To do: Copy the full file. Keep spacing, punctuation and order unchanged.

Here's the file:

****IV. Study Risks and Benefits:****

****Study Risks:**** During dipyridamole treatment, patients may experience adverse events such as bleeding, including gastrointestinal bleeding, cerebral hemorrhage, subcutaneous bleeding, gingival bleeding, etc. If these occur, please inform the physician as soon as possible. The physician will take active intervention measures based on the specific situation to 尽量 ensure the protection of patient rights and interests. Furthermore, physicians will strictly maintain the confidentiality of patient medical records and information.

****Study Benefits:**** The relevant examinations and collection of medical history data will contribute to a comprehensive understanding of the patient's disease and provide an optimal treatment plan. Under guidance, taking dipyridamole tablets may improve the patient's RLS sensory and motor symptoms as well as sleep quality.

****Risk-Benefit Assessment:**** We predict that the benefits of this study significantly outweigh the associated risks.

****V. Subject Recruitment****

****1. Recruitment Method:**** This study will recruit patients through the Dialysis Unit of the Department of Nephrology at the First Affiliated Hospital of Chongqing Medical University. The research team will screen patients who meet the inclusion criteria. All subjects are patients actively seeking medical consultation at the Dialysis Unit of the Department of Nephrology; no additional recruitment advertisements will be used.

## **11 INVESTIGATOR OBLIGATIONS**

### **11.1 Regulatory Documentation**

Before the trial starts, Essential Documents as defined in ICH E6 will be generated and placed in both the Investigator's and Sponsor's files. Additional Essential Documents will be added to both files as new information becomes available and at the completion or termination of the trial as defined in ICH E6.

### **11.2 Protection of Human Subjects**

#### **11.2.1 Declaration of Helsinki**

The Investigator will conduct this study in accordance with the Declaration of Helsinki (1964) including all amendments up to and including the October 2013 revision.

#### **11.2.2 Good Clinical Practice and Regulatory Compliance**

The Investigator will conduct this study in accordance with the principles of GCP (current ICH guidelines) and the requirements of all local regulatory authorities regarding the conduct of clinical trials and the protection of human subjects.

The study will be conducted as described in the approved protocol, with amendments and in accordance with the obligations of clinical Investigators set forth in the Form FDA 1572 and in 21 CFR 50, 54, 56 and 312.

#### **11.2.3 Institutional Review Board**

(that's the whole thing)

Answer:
****IV. Study Risks and Benefits:****

****Study Risks:**** During dipyridamole treatment, patients may experience adverse events such as bleeding, including gastrointestinal bleeding, cerebral hemorrhage, subcutaneous bleeding, gingival bleeding, etc. If these occur, please inform the physician as soon as possible. The physician will take active intervention measures based on the specific situation to 尽量 ensure the protection of patient rights and interests. Furthermore, physicians will strictly maintain the confidentiality of patient medical records and information.

****Study Benefits:**** The relevant examinations and collection of medical history data will contribute to a comprehensive understanding of the patient's disease and provide an optimal treatment plan. Under guidance, taking dipyridamole tablets may improve the patient's RLS sensory and motor symptoms as well as sleep quality.

****Risk-Benefit Assessment:**** We predict that the benefits of this study significantly outweigh the associated risks.

****V. Subject Recruitment****

****1. Recruitment Method:**** This study will recruit patients through the Dialysis Unit of the Department of Nephrology at the First Affiliated Hospital of Chongqing Medical University. The research team will screen patients who meet the inclusion criteria. All subjects are patients actively seeking medical consultation at the Dialysis Unit of the Department of Nephrology; no additional recruitment advertisements will be used.

## **11 INVESTIGATOR OBLIGATIONS**

### **11.1 Regulatory Documentation**

Before the trial starts, Essential Documents as defined in ICH E6 will be generated and placed in both the Investigator's and Sponsor's files. Additional Essential Documents will be added to both files as new information becomes available and at the completion or termination of the trial as defined in ICH E6.

### **11.2 Protection of Human Subjects**

#### **11.2.1 Declaration of Helsinki**

The Investigator will conduct this study in accordance with the Declaration of Helsinki (1964) including all amendments up to and including the October 2013 revision.

#### **11.2.2 Good Clinical Practice and Regulatory Compliance**

The Investigator will conduct this study in accordance with the principles of GCP (current ICH guidelines) and the requirements of all local regulatory authorities regarding the conduct of clinical trials and the protection of human subjects.

The study will be conducted as described in the approved protocol, with amendments and in accordance with the obligations of clinical Investigators set forth in the Form FDA 1572 and in 21 CFR 50, 54, 56 and 312.

#### **11.2.3 Institutional Review Board**